Stinky 'Mount Trashmore' could get bigger if Waste Management gets its way

Doral residents fear state could approve expansion of Medley landfill

DORAL, Fla. – Doral residents have complained about the emissions coming from Waste Management's Medley landfill for years. Hundreds of trucks dump more than 4,000 tons of fresh trash that piles up there every day. The residents refer to the growing landfill as "Mount Trashmore."

Juan Carlos "J.C." Bermudez, the mayor, remembers the landfill was already there when the city was founded in 2003. Miami-Dade County officials had turned land that was once zoned for industrial use into areas where neighborhood developments were allowed. 

The landfill operates under a permit issued by the Florida Department of Environmental Protection. It has remained there even though Bermudez has evidence from the city's putrid odors complaint program that it's affecting quality of life.

Heidi Aziz has been living about five miles away from the waste facility in a half-million dollar home at The Islands at Doral luxury community for about three years. She doesn't think the smell is a quality of life issue. She believes it's a public health issue. 

"It just smells like a toilet, to be honest with you," Aziz said. "I don't want my kids inhaling that. They just opened a new park right here, which is great. It's beautiful, but it's next to it."

Now, Doral residents are worried about a plan to bring more garbage to the landfill. In May, SCS Engineers Environmental Consultants and Contractors submitted an FDEP application on behalf of Waste Management asking state authorities to allow a vertical expansion.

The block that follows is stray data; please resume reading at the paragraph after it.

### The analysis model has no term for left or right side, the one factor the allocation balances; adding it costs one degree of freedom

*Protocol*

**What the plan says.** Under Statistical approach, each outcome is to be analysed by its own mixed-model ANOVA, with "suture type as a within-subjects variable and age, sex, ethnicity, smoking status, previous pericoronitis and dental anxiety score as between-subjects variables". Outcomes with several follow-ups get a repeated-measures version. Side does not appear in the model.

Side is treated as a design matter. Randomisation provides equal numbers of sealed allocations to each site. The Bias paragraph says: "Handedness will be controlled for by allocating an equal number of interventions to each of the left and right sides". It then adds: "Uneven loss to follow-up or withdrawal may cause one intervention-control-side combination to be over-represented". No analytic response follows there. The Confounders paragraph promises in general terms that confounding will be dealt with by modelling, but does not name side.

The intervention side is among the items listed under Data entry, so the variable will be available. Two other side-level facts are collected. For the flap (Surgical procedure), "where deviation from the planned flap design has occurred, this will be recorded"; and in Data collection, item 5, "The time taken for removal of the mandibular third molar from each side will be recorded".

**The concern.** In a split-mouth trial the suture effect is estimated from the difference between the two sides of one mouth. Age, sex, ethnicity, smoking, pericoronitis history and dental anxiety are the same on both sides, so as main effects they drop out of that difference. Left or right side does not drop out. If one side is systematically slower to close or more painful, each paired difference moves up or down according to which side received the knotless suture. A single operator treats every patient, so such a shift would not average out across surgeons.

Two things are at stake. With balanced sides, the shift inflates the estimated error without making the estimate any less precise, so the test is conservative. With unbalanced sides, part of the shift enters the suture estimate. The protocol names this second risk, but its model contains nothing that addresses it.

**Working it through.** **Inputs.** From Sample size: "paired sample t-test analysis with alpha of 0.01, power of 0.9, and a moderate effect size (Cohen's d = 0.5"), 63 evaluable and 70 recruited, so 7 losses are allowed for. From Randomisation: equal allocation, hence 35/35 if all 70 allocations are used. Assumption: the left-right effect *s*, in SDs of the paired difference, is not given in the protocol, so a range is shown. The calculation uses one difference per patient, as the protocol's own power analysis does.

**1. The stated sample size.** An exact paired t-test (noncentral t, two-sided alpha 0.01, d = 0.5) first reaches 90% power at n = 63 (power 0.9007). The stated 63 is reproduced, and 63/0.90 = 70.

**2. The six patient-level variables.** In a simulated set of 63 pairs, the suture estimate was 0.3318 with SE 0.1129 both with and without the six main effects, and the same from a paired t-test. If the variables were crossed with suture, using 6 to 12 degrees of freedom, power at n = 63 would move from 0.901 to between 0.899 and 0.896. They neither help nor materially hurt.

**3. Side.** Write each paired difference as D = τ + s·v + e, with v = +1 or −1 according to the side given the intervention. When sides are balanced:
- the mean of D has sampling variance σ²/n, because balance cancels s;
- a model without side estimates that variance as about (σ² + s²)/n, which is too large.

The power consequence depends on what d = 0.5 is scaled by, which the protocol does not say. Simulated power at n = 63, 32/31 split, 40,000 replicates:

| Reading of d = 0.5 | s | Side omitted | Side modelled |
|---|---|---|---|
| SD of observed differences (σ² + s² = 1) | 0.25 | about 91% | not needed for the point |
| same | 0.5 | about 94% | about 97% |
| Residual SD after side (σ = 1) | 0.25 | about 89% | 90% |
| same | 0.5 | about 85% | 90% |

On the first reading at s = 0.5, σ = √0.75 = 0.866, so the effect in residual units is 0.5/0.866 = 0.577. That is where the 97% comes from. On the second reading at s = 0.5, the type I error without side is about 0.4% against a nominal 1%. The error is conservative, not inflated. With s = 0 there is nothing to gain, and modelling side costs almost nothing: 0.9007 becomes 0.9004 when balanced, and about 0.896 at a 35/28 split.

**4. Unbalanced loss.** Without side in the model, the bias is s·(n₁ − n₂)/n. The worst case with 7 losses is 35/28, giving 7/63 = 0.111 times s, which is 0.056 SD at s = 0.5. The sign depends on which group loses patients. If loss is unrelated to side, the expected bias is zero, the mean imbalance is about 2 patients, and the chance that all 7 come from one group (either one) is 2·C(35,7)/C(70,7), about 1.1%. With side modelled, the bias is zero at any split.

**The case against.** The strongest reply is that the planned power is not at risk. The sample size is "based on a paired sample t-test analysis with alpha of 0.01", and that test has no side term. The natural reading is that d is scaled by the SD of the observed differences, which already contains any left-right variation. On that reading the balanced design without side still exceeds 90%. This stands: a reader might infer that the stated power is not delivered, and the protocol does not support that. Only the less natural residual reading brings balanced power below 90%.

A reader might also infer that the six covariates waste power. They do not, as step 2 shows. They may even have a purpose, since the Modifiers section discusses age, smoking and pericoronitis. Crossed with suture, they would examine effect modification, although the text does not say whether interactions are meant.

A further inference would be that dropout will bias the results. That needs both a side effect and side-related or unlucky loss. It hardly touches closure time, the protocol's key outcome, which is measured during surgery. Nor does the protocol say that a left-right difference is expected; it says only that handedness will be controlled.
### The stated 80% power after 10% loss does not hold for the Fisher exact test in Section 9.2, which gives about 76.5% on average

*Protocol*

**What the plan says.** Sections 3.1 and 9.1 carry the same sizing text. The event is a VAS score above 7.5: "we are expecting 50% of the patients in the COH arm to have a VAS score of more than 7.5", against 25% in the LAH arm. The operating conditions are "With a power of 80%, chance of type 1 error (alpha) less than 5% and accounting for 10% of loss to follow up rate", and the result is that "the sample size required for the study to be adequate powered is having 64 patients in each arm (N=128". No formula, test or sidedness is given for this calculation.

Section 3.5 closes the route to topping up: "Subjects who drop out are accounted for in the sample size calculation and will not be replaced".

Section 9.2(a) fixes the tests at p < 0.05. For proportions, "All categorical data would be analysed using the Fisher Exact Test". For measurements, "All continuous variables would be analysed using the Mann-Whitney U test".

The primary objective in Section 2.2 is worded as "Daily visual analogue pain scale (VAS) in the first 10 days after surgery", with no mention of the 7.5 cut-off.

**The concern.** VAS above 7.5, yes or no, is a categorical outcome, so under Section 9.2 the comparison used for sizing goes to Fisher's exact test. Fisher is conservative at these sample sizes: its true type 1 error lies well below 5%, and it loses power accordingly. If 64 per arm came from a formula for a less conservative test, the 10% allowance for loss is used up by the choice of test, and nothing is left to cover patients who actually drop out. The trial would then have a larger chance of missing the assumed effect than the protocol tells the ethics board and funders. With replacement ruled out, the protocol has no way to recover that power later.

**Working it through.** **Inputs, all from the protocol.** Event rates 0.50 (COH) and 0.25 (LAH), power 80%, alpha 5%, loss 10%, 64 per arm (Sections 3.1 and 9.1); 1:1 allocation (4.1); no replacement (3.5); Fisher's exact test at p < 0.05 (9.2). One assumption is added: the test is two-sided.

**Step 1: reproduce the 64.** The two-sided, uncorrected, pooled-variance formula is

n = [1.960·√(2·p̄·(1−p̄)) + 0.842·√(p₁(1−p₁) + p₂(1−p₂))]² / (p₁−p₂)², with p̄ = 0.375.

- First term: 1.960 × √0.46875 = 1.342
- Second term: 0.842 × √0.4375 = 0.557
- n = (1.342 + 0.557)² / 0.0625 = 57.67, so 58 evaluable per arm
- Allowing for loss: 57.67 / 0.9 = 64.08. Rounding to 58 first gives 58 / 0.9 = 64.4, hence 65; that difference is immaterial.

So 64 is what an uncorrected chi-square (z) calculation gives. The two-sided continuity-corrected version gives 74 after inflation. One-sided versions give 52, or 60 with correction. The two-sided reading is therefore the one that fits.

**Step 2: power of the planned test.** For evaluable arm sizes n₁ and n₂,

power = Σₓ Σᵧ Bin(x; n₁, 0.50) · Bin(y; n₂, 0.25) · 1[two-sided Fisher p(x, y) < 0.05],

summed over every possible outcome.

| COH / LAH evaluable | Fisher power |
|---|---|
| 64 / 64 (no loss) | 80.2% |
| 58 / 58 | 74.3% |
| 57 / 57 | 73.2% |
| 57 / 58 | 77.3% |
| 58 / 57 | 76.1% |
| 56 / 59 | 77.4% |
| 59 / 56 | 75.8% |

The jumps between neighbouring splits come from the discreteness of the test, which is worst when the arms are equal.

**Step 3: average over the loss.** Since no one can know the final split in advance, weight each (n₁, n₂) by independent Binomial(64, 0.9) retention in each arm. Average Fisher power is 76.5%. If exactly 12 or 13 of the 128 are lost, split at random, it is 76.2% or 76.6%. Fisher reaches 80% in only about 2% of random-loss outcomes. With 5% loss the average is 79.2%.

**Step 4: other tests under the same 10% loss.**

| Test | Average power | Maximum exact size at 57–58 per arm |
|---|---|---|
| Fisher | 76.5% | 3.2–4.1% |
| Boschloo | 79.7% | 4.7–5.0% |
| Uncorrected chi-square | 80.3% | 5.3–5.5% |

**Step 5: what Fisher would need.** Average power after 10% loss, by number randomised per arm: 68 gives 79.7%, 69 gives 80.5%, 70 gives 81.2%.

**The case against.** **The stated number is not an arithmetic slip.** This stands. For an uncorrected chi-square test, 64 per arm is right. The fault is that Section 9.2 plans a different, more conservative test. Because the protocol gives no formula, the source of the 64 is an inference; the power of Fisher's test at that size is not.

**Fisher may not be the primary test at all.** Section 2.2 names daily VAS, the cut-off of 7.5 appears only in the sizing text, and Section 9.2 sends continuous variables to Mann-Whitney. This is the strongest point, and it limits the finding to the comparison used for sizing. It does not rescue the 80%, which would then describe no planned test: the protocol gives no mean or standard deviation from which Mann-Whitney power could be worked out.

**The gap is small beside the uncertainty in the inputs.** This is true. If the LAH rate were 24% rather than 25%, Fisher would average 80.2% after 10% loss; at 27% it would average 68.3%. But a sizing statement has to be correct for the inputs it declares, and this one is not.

Waste Management wants the landfill, which serves a population of about 4.5 million, to be the height of a 30-floor building. It's 265 feet tall, and if the permit goes through, it would be 340 feet tall. Bermudez said the city is fighting back in Tallahassee.

"It just keeps on going up and up," Bermudez said. 

Although the Florida DEP inspects the property regularly and it remains compliant, the city's environmental task force has spent on audits to track the area's environmental quality and the landfill's compliance with DEP standards on air, water and soil pollutants. 

As the city grew, Miami-Dade County Public Schools opened schools in the communities west of the landfill. Ronald W. Reagan Doral Senior High School opened in 2006, Dr. Rolando Espinosa K-8 Center followed and Dr. Toni Bilbao Preparatory Academy opened in 2017. 

In 2016, R.J. Behar & Company Inc. recommended that the city buy and maintain air monitoring devices. That year, the International Journal of Epidemiology published research saying people who live within 3 miles of a landfill site are at risk. 

Researchers say hydrogen sulphide, also known as sewer gas, is a major odorous component in a landfill. Although it poses potential health risks, there haven't been many studies on the formation of the gas in landfill's emissions. Also, the city has yet to get the funding for the air monitoring program.

Ann Ryan, who lives in the landfill's neighboring community of Grand Bay Estates, is fed up. She wrote on Facebook that the perseverence of the Venezuelan migrants who are fighting for their country from Doral is inspiring. 

Ryan started the End Medley Trash Operations Facebook page and she wants other residents to join her to "take on Goliath and win!"

"I think what is right is for the dump to either cease operations or to install proper air and water control equipment," Ryan wrote. "Do you think the same? If you do, please write the state TODAY to let them know that you do NOT think the Medley dump should be allowed this vertical expansion." 


About the Authors:

Andrew Perez is a South Florida native who joined the Local 10 News team in May 2014.

The Emmy Award-winning journalist joined the Local 10 News team in 2013. She wrote for the Miami Herald for more than 9 years and won a Green Eyeshade Award.